In light of the Board of Immigration Appeals’ decision in Matter of Barcenas, I am not surprised at ICE fishing expeditions. In that decision, the Board stated that what ICE says in their I-213 reports (i.e., the document used as evidence in removal proceedings regarding the basis for the arrest and charges) is presumed to be inherently trustworthy. I am convinced ICE uses these individuals’ identification to look them up in various computer systems, find immigration history (e.g., a voluntary return) or criminal history (e.g., an old DUI), and reverse-engineer the required reasonable suspicion by then stating in the I-213 “the subject was located after doing various database records searches.” While I cannot prove ICE is using the Matter of Barcenas presumption of inherent trustworthiness to rubber stamp illegal apprehensions based on racial profiling, I see these suspicious I-213 reports on a far too regular basis. Much like in traffic court, where one is testifying opposite a uniformed highway patrol officer, my clients are usually no match for an ICE officer’s testimony, and its presumption of inherent trustworthiness. And despite filing motions for subpoenas, I do not ever even get to the stage of questioning the ICE officers. Thus, given current law – especially in the Ninth Circuit – I am also not surprised the motions to suppress and to terminate removal proceedings by myself and other immigration attorneys are rarely granted.

Back to the question of what can be done and who should do it: The answer at first appears deceptively simple – as ICE and CBP ultimately fall under the executive branch, one would think that the judicial or legislative branches can and should hold ICE and CBP accountable for these abuses of power. With respect to the judicial branch, several lawsuits are pending against both ICE and CBP, yet the unlawful conduct and human rights violations continue. The slow-moving nature of a federal lawsuit as well as official immunity and other legal hurdles to suing these agencies (e.g., the award of damages to individual families not being felt by the individual officers given the size of the budgets of ICE and CBP) make it apparent that the judiciary is not the branch best-equipped to effectively and efficiently “check” ICE and CBP.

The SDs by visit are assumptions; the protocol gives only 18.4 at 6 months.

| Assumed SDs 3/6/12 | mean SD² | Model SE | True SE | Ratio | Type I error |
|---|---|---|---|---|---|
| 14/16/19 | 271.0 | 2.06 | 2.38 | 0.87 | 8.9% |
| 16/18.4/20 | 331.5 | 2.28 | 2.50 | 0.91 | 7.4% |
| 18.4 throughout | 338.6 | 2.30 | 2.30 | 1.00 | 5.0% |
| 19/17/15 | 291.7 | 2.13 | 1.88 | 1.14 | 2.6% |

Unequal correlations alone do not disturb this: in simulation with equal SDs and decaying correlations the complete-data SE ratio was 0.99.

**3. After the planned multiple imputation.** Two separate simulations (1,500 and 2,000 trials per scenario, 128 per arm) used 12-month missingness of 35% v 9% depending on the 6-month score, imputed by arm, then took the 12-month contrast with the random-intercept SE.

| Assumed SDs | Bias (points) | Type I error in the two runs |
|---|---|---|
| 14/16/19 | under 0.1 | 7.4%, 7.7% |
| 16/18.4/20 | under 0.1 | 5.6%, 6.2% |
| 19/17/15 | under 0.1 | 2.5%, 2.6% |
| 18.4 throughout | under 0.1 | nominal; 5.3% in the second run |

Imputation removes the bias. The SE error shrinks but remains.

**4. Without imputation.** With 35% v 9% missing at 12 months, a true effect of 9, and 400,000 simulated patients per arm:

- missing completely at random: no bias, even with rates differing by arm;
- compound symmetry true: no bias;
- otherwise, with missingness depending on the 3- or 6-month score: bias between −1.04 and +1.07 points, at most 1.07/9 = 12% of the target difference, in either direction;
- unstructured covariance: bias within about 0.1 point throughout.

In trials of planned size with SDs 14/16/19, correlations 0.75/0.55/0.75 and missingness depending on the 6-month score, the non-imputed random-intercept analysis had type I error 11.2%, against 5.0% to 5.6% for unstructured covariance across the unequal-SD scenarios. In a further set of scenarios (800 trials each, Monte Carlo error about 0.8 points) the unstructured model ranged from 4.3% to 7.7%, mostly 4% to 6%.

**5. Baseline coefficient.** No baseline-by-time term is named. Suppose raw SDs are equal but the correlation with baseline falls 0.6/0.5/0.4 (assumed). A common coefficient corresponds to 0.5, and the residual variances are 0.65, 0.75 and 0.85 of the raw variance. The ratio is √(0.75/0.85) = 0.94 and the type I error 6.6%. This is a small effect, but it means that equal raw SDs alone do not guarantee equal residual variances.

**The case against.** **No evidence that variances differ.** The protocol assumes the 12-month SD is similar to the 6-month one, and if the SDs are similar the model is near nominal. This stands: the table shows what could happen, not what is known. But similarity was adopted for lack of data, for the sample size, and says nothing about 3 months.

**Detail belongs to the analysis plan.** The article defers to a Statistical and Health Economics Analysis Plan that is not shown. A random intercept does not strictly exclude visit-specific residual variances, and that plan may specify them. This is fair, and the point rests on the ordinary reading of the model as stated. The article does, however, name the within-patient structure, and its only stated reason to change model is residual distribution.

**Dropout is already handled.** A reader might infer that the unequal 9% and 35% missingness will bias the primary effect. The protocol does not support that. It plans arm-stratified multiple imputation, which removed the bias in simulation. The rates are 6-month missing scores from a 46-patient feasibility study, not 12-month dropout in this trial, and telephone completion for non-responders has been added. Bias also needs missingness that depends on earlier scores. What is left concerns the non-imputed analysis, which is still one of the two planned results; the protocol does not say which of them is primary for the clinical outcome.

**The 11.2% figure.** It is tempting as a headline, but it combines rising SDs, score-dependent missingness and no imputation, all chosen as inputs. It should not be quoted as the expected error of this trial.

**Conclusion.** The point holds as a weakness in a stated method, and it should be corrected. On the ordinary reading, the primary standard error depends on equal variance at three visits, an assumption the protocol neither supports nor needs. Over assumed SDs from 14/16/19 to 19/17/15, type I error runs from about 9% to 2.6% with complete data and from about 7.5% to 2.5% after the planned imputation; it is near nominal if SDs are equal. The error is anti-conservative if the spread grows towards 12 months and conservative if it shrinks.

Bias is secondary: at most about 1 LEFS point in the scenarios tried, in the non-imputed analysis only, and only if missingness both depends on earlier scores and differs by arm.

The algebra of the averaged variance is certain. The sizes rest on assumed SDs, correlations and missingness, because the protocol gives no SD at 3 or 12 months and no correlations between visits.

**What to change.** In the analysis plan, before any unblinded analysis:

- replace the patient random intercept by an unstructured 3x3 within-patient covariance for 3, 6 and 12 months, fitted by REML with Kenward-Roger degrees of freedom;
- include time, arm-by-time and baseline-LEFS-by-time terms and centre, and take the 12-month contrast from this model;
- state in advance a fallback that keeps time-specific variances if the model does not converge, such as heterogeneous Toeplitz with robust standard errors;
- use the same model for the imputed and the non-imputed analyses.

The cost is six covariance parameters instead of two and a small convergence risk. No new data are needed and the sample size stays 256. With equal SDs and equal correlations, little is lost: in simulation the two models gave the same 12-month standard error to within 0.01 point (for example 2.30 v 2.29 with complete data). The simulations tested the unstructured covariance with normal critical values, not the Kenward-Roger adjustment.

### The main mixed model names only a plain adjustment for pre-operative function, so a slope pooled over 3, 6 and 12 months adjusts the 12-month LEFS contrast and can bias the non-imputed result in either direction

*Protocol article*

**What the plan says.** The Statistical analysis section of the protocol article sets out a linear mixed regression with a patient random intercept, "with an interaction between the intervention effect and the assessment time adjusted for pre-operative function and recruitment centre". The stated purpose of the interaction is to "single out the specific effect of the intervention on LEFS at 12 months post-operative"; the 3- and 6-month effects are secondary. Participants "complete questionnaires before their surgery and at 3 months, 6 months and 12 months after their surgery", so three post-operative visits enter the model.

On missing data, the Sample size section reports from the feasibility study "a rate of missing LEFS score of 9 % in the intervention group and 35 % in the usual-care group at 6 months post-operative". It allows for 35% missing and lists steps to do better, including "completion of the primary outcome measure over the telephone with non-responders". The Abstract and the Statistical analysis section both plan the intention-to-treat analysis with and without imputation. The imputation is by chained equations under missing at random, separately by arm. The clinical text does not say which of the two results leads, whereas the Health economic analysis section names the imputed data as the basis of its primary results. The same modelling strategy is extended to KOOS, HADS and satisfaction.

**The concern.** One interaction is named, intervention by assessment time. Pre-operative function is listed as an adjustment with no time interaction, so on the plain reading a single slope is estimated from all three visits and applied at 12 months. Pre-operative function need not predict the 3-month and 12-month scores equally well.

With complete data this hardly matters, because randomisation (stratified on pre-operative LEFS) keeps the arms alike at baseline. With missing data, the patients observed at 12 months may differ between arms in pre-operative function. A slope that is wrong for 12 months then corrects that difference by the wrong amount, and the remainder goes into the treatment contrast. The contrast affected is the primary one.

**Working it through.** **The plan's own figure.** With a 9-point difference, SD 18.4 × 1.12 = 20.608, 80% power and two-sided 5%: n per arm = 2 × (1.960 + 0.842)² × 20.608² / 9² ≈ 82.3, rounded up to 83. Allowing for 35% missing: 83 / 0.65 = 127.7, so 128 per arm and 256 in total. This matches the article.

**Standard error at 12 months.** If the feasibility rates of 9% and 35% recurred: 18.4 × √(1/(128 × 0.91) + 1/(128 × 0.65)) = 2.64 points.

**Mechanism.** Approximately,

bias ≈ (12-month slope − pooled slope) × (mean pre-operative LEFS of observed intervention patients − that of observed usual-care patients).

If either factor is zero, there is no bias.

This brings us to the legislative branch, which could certainly theoretically enact legislation providing an oversight investigatory committee with respect to ICE and CBP abuses of power and other unlawful conduct. Yet under the current administration and political climate, passing legislation at all – let alone legislation establishing a body to rein in the agencies responsible for filling the for-profit corporate-owned detention centers – is not happening.

In sum, for the foreseeable future, the government has provided no effective means of regulating ICE and CBP abuses of power, yet there are other areas outside of the legal system and government which need to be explored and further utilized. The first is immigration attorneys and activists reporting these abuses to the press and on social media. The court of public opinion still carries weight. After U.S. citizen activists, who were unduly detained and sent to secondary inspection at the port of entry, went to the press with their stories, CBP curbed this conduct. Perhaps more importantly, however, immigration attorneys and activists must disseminate “know your rights” information – including, in particular, the traps of which to be aware – to as many undocumented people as possible. We cannot allow the stories of the unlawful and often inhuman conduct of ICE and CBP to continue. Indeed, the reported conduct appears to not only be increasing in severity against undocumented immigrants, but these agencies – particularly CBP – are now targeting U.S. citizens. The implications of this – especially viewed via the historical lens of the rise of fascist totalitarian police states – should be as concerning to everyone as the human rights abuses themselves.